For simplicity of explanation, the principles of the present invention will be disclosed in the following, mainly with respect to detection of alterations in fences, and more specifically fences of the type used to border and secure an area (e.g. a wired fence, a welded wire fence, a barbed fence, a fence having wires supported by spaced apart posts, and more). Such fences are typically construed by horizontally stretched wires supported by vertically, spaced apart posts. Physical alterations in such a fence may be a cut made in a wire, a bend of wire or post made during an attempt to break or penetrate the fence, and the like. The alterations of this sort may cause very fine variations in the form of the fence, and accordingly present a serious difficulty in their detection. For some applications, the operational considerations require a resolution in the order of centimeters and even millimeters in detection and localization of the alterations, to be achieved by relatively cheap and sustainable hardware. This requirement is challenging to fulfill, using standard and known image processing techniques and hardware.

FIG. 1 is a schematic illustration of a computer-based system 10 according to an embodiment of the invention, for detecting and locating an alteration in a fence 106 having horizontal wire lines (the top view of which is shown in FIG. 1) supported by posts (posts P1-P5 are shown in FIG. 1). In the embodiment shown in FIG. 1, the system 10 comprises, inter-alia, a moving platform 100 (e.g. a jeep, an unmanned automated vehicle, etc.) and a system 101 mounted onboard. The system 10, also referred hereinafter as ‘the vehicle’, travels along the fence 106 and scans a portion 110 of the fence 106 in order to locate a physical alteration in the form of the fence 106, if such exists.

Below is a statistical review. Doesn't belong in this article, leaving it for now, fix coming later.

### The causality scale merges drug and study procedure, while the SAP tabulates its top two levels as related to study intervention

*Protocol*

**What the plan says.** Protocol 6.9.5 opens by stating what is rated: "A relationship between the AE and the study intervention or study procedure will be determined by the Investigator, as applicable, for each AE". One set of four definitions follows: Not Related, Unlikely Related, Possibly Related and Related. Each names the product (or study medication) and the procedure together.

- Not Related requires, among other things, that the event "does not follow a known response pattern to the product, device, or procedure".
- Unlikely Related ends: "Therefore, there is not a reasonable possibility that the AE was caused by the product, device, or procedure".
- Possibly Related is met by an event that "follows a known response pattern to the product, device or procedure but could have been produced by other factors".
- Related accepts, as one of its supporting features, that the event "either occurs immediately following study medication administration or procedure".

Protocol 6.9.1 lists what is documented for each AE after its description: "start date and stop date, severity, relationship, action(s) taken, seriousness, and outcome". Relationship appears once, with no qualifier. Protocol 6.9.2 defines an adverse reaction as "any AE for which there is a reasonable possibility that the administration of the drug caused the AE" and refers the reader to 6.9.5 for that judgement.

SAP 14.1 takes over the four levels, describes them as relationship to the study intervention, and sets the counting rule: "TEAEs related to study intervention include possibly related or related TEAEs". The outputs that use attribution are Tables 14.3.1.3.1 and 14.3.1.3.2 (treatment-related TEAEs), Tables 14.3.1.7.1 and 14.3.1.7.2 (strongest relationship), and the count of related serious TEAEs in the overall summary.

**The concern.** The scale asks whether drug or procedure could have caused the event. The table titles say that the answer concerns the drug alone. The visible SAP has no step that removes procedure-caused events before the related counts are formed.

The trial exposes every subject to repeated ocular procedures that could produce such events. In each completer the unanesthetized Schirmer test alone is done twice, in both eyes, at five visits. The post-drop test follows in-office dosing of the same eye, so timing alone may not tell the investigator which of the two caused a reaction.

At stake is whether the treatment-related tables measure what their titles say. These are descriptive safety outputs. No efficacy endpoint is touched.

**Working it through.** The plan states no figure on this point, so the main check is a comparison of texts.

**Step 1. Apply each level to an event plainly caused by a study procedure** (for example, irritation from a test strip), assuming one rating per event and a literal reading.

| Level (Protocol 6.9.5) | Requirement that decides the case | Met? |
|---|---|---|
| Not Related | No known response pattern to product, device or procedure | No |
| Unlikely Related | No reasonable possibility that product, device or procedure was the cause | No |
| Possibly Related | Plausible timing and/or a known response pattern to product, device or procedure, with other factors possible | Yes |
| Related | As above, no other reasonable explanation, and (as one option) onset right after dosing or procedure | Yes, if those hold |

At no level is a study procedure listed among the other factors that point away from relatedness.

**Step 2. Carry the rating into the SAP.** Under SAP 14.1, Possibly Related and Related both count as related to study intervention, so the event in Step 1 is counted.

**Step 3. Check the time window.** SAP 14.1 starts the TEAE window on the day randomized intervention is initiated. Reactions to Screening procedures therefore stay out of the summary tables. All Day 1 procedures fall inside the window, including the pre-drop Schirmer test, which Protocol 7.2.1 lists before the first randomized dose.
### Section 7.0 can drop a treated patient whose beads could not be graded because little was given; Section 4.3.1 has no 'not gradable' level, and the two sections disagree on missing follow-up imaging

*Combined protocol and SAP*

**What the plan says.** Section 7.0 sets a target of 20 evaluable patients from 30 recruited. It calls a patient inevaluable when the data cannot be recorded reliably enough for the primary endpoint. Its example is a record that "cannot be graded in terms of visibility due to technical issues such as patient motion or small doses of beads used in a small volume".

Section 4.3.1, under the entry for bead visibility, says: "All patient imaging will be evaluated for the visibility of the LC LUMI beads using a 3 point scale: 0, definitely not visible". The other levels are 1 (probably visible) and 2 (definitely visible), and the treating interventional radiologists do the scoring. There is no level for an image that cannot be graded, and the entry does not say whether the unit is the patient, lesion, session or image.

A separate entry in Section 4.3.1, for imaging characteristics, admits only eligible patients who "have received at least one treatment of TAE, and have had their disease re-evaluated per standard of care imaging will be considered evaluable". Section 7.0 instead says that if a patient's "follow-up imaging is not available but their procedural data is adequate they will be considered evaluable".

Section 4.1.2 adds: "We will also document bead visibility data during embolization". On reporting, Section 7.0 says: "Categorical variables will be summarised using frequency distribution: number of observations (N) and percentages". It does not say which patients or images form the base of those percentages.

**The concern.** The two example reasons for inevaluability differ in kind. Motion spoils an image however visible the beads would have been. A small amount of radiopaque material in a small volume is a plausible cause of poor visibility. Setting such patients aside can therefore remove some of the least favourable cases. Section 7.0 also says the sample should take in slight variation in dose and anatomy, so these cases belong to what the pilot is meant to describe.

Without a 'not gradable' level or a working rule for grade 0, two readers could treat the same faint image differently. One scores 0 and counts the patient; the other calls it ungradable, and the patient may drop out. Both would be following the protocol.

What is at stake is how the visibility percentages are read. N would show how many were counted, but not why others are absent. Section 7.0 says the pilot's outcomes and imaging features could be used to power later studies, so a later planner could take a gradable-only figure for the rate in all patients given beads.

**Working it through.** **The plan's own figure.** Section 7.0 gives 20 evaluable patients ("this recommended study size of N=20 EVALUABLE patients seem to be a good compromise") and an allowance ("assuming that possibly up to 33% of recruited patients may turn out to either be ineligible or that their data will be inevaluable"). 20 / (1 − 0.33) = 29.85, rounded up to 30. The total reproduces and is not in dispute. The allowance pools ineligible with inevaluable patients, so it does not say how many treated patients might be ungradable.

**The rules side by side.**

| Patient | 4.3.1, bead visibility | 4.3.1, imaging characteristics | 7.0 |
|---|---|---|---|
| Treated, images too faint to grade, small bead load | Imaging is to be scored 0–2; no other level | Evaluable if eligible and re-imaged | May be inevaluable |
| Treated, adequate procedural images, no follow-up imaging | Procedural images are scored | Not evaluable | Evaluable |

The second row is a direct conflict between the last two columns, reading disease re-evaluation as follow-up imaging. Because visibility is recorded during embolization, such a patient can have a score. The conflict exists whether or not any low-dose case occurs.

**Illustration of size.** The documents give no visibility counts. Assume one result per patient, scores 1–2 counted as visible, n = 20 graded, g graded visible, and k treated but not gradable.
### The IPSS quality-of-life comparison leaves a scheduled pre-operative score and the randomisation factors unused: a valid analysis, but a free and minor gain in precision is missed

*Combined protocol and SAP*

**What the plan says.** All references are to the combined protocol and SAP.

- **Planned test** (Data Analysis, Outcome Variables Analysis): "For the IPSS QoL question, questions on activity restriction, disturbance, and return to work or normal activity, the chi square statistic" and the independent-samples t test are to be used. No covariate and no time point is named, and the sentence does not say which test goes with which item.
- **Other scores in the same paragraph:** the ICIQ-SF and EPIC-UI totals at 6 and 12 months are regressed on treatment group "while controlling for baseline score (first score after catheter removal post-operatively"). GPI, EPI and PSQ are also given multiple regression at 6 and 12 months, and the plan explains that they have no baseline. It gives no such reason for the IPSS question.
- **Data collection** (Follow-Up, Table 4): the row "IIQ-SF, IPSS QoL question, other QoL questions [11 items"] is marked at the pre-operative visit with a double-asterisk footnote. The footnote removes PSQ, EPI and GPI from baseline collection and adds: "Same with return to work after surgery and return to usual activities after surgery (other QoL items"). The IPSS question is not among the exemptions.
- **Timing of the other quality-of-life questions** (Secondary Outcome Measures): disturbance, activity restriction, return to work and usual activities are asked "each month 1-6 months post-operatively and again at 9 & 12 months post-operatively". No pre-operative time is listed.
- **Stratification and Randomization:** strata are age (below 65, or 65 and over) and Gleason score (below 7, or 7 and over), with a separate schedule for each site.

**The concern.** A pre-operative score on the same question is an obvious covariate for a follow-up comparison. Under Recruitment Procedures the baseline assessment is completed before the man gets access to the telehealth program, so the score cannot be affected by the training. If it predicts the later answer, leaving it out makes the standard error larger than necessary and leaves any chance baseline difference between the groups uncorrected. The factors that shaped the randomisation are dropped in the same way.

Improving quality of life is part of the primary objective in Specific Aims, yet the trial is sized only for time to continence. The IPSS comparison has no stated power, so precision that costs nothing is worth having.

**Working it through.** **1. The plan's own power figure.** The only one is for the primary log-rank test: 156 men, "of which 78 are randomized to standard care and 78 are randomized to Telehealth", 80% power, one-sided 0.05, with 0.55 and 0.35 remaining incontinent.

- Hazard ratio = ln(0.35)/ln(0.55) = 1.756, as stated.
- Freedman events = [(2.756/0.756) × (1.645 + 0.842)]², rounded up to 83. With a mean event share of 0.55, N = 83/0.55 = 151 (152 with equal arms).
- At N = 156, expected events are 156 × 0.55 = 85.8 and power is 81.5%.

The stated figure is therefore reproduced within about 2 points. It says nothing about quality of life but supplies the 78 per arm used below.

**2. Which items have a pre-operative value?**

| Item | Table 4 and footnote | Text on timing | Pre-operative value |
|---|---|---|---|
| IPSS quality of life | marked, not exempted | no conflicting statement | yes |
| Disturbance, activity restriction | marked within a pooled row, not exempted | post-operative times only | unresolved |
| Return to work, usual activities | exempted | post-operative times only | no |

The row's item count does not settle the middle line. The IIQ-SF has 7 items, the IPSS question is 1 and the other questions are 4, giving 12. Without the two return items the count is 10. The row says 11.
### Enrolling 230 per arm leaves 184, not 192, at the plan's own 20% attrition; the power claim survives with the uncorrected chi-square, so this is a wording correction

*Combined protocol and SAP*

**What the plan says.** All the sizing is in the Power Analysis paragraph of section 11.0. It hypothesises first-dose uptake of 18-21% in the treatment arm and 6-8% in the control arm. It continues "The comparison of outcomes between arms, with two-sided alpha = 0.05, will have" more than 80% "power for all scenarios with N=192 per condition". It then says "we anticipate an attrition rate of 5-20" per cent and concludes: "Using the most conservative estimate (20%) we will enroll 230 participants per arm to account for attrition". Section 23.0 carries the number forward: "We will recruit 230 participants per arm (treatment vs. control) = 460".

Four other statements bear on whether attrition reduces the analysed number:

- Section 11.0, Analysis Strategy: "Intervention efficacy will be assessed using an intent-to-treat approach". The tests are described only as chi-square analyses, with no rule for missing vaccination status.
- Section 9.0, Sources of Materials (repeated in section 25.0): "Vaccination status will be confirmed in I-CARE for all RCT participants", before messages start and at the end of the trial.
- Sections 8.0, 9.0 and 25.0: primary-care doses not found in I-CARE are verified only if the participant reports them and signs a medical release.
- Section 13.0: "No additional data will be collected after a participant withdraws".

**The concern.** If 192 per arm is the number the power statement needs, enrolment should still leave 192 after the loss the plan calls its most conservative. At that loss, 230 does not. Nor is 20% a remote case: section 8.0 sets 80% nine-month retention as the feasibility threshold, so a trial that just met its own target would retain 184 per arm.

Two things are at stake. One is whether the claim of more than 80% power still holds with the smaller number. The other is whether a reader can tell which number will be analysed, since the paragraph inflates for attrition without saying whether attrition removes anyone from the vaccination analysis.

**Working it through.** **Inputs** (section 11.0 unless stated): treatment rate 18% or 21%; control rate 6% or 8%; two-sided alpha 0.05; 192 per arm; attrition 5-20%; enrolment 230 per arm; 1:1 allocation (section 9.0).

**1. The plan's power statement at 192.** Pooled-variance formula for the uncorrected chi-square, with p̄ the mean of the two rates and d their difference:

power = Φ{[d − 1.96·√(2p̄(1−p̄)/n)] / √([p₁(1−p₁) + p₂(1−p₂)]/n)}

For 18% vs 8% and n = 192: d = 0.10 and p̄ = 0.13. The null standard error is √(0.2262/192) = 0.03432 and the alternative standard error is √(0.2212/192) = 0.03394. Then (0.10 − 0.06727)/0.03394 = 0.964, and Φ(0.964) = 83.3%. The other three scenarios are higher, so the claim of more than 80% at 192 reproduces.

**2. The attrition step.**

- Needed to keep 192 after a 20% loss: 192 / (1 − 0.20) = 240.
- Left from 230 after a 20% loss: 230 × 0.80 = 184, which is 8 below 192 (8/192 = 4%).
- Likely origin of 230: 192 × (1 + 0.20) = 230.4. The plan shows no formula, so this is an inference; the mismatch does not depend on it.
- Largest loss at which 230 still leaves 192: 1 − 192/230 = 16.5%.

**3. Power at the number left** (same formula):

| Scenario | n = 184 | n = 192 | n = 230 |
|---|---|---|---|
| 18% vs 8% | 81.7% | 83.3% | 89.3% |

In the exemplary and non-limiting embodiment illustrated in FIG. 1, fence portion 110 is scanned substantially simultaneously by two detection units 102 and 103 (additional detection units may also be employed, as will be detailed further below). The information gathered by the two detection units is processed to yield an output representing an updated state of the fence (this will be disclosed further below). The output is then compared with a reference model representing a reference state of the fence, with respect to each segment of the fence. Any discrepancy between the updated state and the reference state may indicate an alteration in the fence, such as a cut, a bend of a wire or post, a change in the relative angles between elements of the fence, and the like. These alterations, in turn, may indicate an attempt to tamper with the fence, an attempt to penetrate the fence, an attempt to camouflage cuts and other indications of penetration.